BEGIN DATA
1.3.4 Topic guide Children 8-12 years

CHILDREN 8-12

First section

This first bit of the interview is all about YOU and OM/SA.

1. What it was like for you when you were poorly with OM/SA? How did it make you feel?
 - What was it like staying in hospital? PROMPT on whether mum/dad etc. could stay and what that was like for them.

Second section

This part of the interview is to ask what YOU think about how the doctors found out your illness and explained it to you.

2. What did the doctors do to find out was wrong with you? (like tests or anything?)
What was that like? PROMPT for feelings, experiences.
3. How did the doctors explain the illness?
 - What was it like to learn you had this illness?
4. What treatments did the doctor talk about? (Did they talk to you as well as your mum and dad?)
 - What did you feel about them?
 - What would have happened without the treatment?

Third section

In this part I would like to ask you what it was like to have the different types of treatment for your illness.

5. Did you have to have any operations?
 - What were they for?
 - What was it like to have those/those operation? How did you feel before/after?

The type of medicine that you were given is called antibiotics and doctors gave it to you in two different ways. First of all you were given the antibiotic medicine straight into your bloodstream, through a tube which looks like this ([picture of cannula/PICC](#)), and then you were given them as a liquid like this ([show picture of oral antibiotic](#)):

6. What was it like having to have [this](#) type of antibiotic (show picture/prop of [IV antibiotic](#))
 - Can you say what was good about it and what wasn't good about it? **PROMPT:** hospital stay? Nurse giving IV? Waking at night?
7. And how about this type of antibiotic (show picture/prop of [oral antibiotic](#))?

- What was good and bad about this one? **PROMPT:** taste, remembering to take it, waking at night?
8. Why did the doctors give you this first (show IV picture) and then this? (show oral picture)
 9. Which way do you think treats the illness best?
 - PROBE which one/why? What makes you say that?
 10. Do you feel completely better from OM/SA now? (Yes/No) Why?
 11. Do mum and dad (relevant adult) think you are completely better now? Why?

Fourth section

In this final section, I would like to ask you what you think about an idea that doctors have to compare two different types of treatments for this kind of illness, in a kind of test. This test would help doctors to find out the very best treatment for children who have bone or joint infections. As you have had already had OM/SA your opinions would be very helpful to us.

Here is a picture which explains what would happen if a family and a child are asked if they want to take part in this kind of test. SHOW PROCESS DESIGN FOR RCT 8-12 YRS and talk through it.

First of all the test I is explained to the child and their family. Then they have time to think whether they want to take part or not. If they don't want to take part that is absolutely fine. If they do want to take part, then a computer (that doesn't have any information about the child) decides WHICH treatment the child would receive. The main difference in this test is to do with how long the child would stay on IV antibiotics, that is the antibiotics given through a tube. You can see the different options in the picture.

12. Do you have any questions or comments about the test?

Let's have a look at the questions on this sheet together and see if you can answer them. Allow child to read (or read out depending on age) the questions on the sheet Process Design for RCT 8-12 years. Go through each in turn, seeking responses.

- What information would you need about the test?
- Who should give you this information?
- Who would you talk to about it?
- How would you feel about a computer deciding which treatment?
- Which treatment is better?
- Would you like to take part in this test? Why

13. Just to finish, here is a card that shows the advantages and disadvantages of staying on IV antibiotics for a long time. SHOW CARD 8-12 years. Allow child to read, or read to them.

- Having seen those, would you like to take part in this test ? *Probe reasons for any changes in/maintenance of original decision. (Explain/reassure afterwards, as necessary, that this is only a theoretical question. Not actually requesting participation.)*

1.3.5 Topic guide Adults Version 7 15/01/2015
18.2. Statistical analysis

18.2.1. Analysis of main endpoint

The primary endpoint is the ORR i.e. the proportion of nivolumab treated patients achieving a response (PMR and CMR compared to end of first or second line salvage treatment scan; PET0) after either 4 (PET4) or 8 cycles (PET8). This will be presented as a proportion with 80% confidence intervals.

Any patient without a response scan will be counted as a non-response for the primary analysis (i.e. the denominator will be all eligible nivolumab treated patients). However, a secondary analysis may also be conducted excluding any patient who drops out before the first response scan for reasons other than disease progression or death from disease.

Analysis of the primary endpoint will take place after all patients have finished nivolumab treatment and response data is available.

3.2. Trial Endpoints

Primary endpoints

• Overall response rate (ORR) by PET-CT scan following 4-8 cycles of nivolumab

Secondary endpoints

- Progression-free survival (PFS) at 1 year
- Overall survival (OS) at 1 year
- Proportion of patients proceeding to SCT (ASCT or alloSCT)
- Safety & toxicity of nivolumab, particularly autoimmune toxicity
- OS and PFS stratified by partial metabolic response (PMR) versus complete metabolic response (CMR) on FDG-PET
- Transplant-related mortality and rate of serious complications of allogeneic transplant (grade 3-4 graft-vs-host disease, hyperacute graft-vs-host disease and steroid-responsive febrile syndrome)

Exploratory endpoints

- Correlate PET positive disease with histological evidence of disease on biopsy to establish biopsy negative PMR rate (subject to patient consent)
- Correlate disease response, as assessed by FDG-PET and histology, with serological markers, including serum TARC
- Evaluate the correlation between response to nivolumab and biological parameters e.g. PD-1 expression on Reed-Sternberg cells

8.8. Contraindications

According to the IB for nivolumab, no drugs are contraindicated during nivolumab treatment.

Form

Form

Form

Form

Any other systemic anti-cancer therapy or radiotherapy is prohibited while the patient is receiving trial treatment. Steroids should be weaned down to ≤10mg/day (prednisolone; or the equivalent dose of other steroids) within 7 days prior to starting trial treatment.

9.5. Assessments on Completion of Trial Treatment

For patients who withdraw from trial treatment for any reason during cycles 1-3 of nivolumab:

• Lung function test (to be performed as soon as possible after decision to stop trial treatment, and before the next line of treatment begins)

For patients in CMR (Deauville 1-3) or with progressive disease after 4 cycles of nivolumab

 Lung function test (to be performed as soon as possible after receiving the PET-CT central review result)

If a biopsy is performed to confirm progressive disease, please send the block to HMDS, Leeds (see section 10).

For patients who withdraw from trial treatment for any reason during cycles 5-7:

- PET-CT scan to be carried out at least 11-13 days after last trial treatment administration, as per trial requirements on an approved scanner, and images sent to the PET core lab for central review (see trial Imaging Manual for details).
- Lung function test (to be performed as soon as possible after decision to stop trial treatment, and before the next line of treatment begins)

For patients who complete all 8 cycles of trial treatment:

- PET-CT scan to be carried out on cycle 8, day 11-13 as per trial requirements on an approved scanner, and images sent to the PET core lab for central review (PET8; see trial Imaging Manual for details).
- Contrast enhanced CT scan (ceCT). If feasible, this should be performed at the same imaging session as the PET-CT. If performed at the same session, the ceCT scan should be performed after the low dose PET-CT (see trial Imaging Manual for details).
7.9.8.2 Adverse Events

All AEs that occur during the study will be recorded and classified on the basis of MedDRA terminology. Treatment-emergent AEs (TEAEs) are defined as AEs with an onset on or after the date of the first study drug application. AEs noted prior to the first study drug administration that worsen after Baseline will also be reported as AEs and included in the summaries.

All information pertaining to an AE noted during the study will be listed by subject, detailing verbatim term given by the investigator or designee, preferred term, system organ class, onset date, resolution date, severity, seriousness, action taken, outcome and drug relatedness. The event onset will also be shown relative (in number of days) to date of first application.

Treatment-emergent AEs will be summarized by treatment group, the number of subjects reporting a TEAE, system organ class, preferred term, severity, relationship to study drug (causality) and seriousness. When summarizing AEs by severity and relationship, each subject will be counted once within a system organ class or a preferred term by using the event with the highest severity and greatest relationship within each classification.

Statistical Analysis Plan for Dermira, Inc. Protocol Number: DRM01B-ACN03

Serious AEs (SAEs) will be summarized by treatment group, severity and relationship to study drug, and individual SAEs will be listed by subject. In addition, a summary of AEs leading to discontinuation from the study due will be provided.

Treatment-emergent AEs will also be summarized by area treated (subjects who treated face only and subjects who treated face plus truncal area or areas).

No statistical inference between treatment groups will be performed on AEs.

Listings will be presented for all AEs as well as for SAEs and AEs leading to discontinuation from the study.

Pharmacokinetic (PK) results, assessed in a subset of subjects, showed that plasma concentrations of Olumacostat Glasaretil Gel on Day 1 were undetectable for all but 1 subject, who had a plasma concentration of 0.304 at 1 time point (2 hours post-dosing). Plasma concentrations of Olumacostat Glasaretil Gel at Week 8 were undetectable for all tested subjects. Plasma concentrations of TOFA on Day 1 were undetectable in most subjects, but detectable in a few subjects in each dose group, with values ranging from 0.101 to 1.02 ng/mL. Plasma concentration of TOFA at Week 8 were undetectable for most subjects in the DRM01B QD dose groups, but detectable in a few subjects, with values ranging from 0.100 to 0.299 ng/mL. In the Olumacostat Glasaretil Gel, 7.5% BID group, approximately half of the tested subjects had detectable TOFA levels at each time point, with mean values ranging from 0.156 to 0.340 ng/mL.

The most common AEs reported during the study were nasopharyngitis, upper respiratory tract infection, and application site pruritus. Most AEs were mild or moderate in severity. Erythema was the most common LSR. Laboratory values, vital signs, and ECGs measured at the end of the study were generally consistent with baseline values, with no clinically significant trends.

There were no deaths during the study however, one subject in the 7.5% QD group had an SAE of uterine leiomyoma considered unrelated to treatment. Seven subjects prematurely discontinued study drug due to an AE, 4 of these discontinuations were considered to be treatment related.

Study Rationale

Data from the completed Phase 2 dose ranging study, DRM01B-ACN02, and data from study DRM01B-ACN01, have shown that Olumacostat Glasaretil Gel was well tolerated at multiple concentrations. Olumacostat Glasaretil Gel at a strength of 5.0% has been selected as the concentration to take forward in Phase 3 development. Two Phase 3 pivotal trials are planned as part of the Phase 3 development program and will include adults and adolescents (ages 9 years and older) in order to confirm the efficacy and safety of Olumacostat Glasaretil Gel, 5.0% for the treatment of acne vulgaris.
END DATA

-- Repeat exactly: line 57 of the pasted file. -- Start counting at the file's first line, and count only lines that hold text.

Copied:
- Proportion of patients proceeding to SCT (ASCT or alloSCT)